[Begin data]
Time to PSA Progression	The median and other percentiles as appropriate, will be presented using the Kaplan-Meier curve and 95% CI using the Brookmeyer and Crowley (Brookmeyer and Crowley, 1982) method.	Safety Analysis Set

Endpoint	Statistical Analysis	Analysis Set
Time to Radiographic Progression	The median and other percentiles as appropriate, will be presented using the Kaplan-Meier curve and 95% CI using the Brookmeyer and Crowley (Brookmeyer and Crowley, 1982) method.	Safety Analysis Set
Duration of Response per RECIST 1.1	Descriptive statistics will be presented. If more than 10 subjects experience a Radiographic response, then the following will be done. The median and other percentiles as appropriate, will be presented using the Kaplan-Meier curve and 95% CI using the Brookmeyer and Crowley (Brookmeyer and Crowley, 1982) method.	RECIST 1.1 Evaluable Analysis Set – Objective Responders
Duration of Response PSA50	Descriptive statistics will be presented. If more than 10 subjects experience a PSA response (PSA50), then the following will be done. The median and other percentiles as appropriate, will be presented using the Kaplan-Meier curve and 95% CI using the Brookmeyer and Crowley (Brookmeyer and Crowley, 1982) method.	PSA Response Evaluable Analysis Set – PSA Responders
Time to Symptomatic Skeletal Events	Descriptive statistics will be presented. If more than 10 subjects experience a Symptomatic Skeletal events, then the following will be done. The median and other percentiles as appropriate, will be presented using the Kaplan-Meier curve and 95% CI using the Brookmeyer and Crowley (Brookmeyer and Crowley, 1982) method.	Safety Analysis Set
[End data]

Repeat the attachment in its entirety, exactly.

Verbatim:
Time to PSA Progression	The median and other percentiles as appropriate, will be presented using the Kaplan-Meier curve and 95% CI using the Brookmeyer and Crowley (Brookmeyer and Crowley, 1982) method.	Safety Analysis Set

Endpoint	Statistical Analysis	Analysis Set
Time to Radiographic Progression	The median and other percentiles as appropriate, will be presented using the Kaplan-Meier curve and 95% CI using the Brookmeyer and Crowley (Brookmeyer and Crowley, 1982) method.	Safety Analysis Set
Duration of Response per RECIST 1.1	Descriptive statistics will be presented. If more than 10 subjects experience a Radiographic response, then the following will be done. The median and other percentiles as appropriate, will be presented using the Kaplan-Meier curve and 95% CI using the Brookmeyer and Crowley (Brookmeyer and Crowley, 1982) method.	RECIST 1.1 Evaluable Analysis Set – Objective Responders
Duration of Response PSA50	Descriptive statistics will be presented. If more than 10 subjects experience a PSA response (PSA50), then the following will be done. The median and other percentiles as appropriate, will be presented using the Kaplan-Meier curve and 95% CI using the Brookmeyer and Crowley (Brookmeyer and Crowley, 1982) method.	PSA Response Evaluable Analysis Set – PSA Responders
Time to Symptomatic Skeletal Events	Descriptive statistics will be presented. If more than 10 subjects experience a Symptomatic Skeletal events, then the following will be done. The median and other percentiles as appropriate, will be presented using the Kaplan-Meier curve and 95% CI using the Brookmeyer and Crowley (Brookmeyer and Crowley, 1982) method.	Safety Analysis Set